Thursday, September 6, 2007

Stuffed Marty

In the early 1990's, capital markets worldwide took a downturn. With the suit and tie set bearish on the economy, it was only natural that M&A transactions slowed to a near halt during that tragic time. But if there was one good thing to come out of this otherwise dire situation, it was that, with less than a full plate, Marty Lipton was finally able to focus in on some of his other interests that he had left unexplored for all those years when he was defending against LBO's and inventing poison pills and whatnot. It is rumoured that it was during this period that Marty Lipton became a licensed master taxidermist.

As we've mentioned before, Marty Lipton had always been an animal lover. But the problem with animals--especially exotic ones--he found, was that like all other living things, eventually, they die. Mr. Lipton, impervious to death (and conventional weaponry) himself, had little time for such distractions. Between his work as a high powered corporate attorney, his position as a trustee on the NYU School of Law Board of Trustees, and his various humanitarian efforts throughout the world, Lipton was uninterested in getting close to an animal and then watching it suffer tragically and then ultimately perish--as had happened with Kirby, his beloved Mako Shark. When Kirby died, it is said that Lipton swore off pet-ownership altogether, and delved, head first, into salsa dancing.

But in the years that followed, Marty often found that while he didn't miss the pain of losing a beloved pet, he did miss being surrounded by exotic, furry creatures while holed up in his grandiose Manhattan office, devising newer and better ways to protect innocent corporations. So when he found himself with a bit of free time back in 1991, he opted to do something about it, and enrolled in a taxidermy correspondence course.

WLRK minions say that those six months when he was a taxidermy student were some of the happiest of Lipton's life. Every other Tuesday, Lipton would apparently wait near the WLRK mailroom, pacing anxiously until the arrival of his latest taxidermy video and stuffing kit. And for the rest of the day--and in fact, many nights too--it is said that Lipton would barracade himself in his office with nothing but his VCR and his dream of becoming a master taxidermist. Marty being Marty, he finished the course in the record time of four months--two whole months early!--and in the Spring of 92, was accredited as a master taxidermist in a short, nondescript ceremony presided over by none other than a panda-suit donning Joe Flom!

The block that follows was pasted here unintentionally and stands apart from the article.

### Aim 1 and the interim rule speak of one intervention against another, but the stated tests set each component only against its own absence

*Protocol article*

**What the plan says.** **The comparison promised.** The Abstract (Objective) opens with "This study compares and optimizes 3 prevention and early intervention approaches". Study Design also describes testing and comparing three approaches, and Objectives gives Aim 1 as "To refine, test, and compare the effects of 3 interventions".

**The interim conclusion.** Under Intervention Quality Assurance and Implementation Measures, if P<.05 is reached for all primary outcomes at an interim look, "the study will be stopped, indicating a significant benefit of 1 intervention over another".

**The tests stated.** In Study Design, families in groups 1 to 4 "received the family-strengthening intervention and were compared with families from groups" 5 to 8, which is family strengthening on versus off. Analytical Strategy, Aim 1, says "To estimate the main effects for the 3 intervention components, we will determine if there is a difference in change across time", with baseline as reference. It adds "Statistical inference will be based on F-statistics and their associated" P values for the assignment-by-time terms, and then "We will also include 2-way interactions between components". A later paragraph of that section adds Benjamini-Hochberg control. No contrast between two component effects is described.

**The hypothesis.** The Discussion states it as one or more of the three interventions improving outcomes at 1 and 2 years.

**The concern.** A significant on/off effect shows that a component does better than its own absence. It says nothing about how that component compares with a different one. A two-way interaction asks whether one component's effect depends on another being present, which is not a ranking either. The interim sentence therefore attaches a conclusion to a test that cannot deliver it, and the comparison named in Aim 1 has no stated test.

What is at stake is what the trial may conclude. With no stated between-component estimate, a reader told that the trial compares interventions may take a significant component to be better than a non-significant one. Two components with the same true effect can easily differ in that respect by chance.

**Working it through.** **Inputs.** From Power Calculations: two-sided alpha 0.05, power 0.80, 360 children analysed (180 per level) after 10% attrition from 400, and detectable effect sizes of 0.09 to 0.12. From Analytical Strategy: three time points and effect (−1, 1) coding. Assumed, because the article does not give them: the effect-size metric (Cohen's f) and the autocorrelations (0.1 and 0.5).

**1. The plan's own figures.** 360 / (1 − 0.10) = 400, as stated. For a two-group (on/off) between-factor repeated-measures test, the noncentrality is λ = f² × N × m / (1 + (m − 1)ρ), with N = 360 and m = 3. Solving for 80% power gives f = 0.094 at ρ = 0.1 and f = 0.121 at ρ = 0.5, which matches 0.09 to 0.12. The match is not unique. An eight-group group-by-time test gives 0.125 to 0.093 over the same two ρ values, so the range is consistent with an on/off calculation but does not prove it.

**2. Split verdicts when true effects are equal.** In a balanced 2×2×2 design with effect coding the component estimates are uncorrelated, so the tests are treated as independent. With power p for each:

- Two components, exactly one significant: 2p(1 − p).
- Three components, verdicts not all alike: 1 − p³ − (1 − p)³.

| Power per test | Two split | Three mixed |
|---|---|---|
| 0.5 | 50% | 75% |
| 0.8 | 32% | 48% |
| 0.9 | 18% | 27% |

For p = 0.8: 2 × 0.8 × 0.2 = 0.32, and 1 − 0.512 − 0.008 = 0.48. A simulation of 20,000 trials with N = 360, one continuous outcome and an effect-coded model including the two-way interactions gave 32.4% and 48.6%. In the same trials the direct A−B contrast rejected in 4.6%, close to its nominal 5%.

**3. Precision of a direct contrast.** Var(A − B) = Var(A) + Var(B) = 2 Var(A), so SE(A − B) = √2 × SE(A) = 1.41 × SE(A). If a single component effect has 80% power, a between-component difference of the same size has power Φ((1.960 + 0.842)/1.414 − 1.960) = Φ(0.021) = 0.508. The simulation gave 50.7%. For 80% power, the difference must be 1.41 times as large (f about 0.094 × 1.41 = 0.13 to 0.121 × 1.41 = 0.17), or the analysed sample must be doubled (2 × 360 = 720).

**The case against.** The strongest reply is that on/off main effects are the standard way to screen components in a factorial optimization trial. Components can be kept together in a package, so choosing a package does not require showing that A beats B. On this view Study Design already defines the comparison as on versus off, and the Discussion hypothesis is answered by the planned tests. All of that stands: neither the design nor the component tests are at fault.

Knowing that the recession would not last forever, Marty took no taxidermy prisoners, and in the months that followed, managed to stuff and mount a polar bear head, a whole antelope, 17 muskrats, 3 hedgehogs, a wild boar, a bison, a deer, and a giraffe--not to mention Kirby, his beloved Mako shark, whom he had previously had frozen in remembrance (rumours that Lipton stuffed and mounted famed corporate raider T. Boone Pickens are highly exagerated, and came about only because of his purported resemblance to one of Lipton's many stuffed marmits).

All of Lipton's taxidermy projects can be seen, on display, in Marty's office (which these days looks less like a zoo and more like a hunting lodge given his new, rich red mahogany cabinets), but only if you are fortunate enough to be a WLRK client, or unlucky enough to be a perilous corporate raider, in town for a negotiation session--for the old days when Marty Lipton would happily show his collection of stuffed mammal heads to any old soul off the street are over, ever since Herb Wachtell (head of WLRK's famed "personal injury practice") claimed that Lipton's office contained too many "attractive nuisances," and put a stop to Marty's impromptu tours.

1 comment:

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